[Orginally posted Sep 2, 2012 10:53 AM by Antti Uitto [ updated Sep 2, 2012 11:40 AM ]]
This article assumes that you have a (Cisco) router that you can administer and that router is connected to both IPv4 and IPv6 networks.
It’s ok if you don’t have IPv5 yet.
We are going to make a PPTP VPN from a Mac to the router and then, using IPv4 address pair gained from VPN client pool, tunnel some IPv6. This way you can have your IPv6 address with you where ever you go.
First configure PPTP VPN service in your router.
ip address 192.168.34.1 255.255.255.0
peer default ip address pool PPTP-Pool
ppp encrypt mppe 128
ppp authentication ms-chap ms-chap-v2
ip local pool PPTP-Pool 192.168.34.200 192.168.34.210
Create a PPTP VPN user.
username usr1 password PASSWORD
Insert these lines to ensure that usr1 always gets address 192.168.34.200
aaa authentication ppp default local
aaa authorization network default local
username usr1 aaa attribute list usr1
aaa attribute list usr1
attribute type addr 192.168.34.200 service ppp protocol ip mandatory
Create a tunnel interface for this user
description IPv6 tunnel to MAC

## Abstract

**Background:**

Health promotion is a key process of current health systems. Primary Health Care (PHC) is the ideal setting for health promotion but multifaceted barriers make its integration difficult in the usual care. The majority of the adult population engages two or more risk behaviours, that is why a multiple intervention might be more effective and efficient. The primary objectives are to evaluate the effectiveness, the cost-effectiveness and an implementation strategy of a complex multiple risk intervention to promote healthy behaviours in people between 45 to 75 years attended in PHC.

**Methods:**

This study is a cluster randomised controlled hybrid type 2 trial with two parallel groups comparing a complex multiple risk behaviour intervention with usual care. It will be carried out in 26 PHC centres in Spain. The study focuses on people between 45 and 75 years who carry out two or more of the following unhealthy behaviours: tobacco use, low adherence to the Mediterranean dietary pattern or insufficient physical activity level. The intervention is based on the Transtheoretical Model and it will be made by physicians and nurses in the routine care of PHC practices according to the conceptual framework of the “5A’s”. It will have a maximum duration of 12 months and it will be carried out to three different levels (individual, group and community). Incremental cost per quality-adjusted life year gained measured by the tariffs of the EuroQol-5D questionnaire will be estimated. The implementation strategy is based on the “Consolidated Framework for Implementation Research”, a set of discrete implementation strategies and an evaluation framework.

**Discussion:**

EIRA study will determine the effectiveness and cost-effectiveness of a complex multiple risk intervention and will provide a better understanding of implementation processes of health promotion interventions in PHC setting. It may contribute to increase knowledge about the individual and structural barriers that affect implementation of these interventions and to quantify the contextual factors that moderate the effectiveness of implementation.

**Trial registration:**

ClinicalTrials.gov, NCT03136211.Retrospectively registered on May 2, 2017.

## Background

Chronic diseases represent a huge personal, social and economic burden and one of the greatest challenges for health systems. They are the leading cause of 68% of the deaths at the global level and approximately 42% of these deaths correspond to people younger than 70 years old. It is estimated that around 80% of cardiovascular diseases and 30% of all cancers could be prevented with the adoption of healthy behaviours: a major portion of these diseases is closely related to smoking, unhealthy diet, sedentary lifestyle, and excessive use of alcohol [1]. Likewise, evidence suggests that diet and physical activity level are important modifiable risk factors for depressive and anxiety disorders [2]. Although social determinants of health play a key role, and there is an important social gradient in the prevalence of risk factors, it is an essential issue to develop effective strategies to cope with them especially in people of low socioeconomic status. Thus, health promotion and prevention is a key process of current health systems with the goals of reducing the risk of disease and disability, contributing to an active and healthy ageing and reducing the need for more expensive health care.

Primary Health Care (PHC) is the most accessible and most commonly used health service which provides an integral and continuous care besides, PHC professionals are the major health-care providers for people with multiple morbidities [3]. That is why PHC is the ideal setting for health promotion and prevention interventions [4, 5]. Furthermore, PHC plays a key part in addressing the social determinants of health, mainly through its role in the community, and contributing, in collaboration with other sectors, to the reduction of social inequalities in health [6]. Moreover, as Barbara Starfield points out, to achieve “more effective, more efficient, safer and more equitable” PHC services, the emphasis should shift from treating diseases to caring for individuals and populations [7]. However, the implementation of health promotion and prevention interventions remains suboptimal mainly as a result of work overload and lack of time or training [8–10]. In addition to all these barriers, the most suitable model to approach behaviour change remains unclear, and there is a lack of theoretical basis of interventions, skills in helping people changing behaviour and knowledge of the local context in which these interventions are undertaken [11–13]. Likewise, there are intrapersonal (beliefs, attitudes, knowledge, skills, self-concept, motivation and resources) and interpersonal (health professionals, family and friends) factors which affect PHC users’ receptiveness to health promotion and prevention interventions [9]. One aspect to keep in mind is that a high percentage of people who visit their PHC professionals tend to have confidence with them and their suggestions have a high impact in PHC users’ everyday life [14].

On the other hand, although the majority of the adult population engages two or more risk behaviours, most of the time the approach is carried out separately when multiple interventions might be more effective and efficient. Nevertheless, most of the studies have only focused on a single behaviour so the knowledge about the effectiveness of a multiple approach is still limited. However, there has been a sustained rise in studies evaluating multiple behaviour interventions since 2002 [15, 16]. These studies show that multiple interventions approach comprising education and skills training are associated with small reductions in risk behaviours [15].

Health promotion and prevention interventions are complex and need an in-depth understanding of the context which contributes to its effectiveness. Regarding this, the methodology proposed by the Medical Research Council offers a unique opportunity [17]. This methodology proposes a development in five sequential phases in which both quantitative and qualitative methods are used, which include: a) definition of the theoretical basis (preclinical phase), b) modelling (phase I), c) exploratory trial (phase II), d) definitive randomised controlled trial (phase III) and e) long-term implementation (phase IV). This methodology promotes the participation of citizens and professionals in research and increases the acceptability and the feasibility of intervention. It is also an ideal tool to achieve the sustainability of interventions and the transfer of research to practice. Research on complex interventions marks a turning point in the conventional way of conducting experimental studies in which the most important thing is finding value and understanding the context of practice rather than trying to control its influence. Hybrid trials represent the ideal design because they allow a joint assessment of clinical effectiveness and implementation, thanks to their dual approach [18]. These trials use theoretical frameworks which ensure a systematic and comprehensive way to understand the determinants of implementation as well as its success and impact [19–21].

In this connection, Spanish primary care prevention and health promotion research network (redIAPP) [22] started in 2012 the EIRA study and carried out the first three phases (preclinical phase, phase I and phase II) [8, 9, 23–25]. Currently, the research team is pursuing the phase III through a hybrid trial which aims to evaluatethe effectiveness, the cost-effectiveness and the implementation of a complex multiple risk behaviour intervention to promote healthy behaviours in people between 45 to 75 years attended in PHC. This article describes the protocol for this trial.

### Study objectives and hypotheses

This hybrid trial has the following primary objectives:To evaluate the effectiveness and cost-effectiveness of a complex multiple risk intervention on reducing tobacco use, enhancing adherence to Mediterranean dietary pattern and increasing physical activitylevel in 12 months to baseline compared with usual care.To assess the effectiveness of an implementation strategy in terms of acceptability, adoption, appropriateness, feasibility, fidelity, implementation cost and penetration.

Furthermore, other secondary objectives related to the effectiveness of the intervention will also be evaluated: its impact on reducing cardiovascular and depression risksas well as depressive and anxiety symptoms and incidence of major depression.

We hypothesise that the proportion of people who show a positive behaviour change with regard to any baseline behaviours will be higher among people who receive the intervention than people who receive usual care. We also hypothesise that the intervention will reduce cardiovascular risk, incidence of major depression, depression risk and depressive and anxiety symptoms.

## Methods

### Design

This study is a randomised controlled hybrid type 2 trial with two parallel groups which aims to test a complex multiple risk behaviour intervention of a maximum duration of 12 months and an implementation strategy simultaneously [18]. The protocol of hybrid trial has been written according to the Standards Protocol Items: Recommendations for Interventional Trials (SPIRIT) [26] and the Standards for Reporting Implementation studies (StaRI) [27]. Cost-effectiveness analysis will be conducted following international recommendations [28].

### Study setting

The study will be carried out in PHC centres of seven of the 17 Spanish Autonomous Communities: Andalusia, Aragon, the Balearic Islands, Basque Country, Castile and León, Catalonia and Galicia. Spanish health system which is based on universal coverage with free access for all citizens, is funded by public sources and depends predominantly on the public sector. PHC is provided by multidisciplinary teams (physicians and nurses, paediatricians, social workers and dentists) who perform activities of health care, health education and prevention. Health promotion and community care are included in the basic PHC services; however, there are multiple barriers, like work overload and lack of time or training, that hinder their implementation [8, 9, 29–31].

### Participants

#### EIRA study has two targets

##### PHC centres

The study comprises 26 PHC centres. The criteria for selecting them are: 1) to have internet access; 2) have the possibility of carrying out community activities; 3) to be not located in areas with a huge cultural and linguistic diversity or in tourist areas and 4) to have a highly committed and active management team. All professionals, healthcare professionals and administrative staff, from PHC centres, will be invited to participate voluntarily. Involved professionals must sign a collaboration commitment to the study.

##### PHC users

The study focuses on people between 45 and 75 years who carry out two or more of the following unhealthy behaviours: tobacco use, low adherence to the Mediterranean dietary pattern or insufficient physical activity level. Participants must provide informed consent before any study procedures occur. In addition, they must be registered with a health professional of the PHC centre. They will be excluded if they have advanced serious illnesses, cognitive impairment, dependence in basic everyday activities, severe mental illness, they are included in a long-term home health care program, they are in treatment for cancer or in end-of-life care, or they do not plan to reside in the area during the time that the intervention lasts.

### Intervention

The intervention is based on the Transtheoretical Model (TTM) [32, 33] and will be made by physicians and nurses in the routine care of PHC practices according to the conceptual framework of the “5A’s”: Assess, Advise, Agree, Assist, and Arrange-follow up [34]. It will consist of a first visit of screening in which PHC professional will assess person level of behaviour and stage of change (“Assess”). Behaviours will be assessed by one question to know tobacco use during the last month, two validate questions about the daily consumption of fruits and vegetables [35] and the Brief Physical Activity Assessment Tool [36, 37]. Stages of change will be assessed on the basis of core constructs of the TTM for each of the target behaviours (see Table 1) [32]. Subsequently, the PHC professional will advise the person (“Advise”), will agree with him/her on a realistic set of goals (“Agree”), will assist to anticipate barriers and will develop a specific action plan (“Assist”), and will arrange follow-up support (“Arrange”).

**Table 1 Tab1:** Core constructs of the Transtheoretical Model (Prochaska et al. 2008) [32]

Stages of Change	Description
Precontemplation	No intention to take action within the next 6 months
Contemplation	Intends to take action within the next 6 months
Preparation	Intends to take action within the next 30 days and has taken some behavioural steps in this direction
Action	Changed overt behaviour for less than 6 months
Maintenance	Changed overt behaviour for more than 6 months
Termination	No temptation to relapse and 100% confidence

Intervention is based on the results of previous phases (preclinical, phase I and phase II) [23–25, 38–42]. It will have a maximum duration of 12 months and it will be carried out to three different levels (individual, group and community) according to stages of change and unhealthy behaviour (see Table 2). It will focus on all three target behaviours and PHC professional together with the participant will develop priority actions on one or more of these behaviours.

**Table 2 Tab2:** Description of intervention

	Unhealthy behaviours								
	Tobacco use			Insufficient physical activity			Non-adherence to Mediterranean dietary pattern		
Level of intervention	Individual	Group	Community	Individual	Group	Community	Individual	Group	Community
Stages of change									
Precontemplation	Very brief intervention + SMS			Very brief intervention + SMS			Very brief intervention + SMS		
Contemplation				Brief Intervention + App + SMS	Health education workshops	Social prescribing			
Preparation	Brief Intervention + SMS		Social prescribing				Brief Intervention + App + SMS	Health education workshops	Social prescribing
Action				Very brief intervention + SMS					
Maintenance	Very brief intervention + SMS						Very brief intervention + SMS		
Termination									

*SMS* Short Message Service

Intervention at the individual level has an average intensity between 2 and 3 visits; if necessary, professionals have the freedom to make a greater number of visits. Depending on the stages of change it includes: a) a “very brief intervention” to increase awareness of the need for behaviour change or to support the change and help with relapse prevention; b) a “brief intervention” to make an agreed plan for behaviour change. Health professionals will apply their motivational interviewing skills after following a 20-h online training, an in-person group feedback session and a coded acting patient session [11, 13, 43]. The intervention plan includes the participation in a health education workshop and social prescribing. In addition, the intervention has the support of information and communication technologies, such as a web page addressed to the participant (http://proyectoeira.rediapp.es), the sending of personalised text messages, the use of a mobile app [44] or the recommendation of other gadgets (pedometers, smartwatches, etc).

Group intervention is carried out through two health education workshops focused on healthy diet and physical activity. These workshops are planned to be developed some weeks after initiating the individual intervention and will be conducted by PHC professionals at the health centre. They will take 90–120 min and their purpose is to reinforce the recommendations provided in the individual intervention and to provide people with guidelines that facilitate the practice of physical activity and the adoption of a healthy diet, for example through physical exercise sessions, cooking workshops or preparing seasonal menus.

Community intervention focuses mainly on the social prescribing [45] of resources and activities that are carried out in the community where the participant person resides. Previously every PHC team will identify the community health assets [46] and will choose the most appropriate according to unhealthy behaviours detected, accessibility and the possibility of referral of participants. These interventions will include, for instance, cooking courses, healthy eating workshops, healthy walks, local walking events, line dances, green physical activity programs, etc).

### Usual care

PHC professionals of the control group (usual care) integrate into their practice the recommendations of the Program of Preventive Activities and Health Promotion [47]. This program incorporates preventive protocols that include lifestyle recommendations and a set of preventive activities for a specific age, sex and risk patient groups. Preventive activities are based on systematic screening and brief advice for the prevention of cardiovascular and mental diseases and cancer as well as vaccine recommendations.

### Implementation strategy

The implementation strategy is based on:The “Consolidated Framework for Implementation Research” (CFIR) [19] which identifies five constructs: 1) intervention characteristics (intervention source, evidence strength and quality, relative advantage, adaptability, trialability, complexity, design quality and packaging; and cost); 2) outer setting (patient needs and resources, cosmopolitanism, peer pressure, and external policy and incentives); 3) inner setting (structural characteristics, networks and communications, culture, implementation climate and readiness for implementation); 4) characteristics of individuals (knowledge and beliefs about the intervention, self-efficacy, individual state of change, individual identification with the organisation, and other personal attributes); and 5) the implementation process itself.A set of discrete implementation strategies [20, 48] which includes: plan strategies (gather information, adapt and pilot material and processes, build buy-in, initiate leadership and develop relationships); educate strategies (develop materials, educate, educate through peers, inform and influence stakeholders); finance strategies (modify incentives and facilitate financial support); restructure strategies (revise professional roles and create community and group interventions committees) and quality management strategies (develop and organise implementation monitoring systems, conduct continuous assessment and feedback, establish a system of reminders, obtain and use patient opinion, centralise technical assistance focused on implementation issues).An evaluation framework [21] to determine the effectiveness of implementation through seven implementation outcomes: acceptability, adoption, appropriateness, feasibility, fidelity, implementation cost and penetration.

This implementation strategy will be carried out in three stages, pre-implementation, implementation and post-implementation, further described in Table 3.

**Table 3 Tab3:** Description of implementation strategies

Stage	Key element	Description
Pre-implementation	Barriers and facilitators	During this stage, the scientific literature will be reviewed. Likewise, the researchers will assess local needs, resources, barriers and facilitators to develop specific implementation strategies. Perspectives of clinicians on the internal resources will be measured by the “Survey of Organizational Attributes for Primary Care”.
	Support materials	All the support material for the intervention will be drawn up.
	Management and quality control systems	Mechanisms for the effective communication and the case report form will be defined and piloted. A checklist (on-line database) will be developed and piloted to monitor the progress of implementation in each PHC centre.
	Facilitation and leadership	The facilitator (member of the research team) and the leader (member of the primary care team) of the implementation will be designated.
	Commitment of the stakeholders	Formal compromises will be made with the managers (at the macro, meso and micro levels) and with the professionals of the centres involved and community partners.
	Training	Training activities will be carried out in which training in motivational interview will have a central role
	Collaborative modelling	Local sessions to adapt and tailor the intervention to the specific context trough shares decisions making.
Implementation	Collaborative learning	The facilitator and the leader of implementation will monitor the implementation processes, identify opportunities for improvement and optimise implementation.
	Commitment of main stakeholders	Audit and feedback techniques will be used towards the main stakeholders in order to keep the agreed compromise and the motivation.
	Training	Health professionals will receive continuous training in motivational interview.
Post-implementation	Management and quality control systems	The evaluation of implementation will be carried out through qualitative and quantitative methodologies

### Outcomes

no ip address
ipv6 address 2001:98:1:49:FFFF:FFFF:FFFF:FFFD/126
tunnel source 192.168.34.1
tunnel destination 192.168.34.200
tunnel mode ipv6ip
Those lines make a tunnel between PPTP VPN addresses (IPv4). This tunnel will be given IPv6 address from your resources.
Next configure your Mac.
Create a normal PPTP VPN connection using the OSX’s network configuration.
Then create a file called ipv6-tunnel-up on Mac, with this in it:
sudo route delete -inet6 default
sudo ifconfig gif200 create
sudo ifconfig gif200 tunnel 192.168.34.200 192.168.34.1
sudo ifconfig gif200 inet6 alias 2001:98:1:49:FFFF:FFFF:FFFF:FFFE prefixlen 126
sudo route add -inet6 default -interface gif200
Make this file executable by saying
chmod +x ipv6-tunnel-up
You can make things even nicer by creating a similar file ipv6-tunnel-down that kills gif200 and removes ipv6 default route.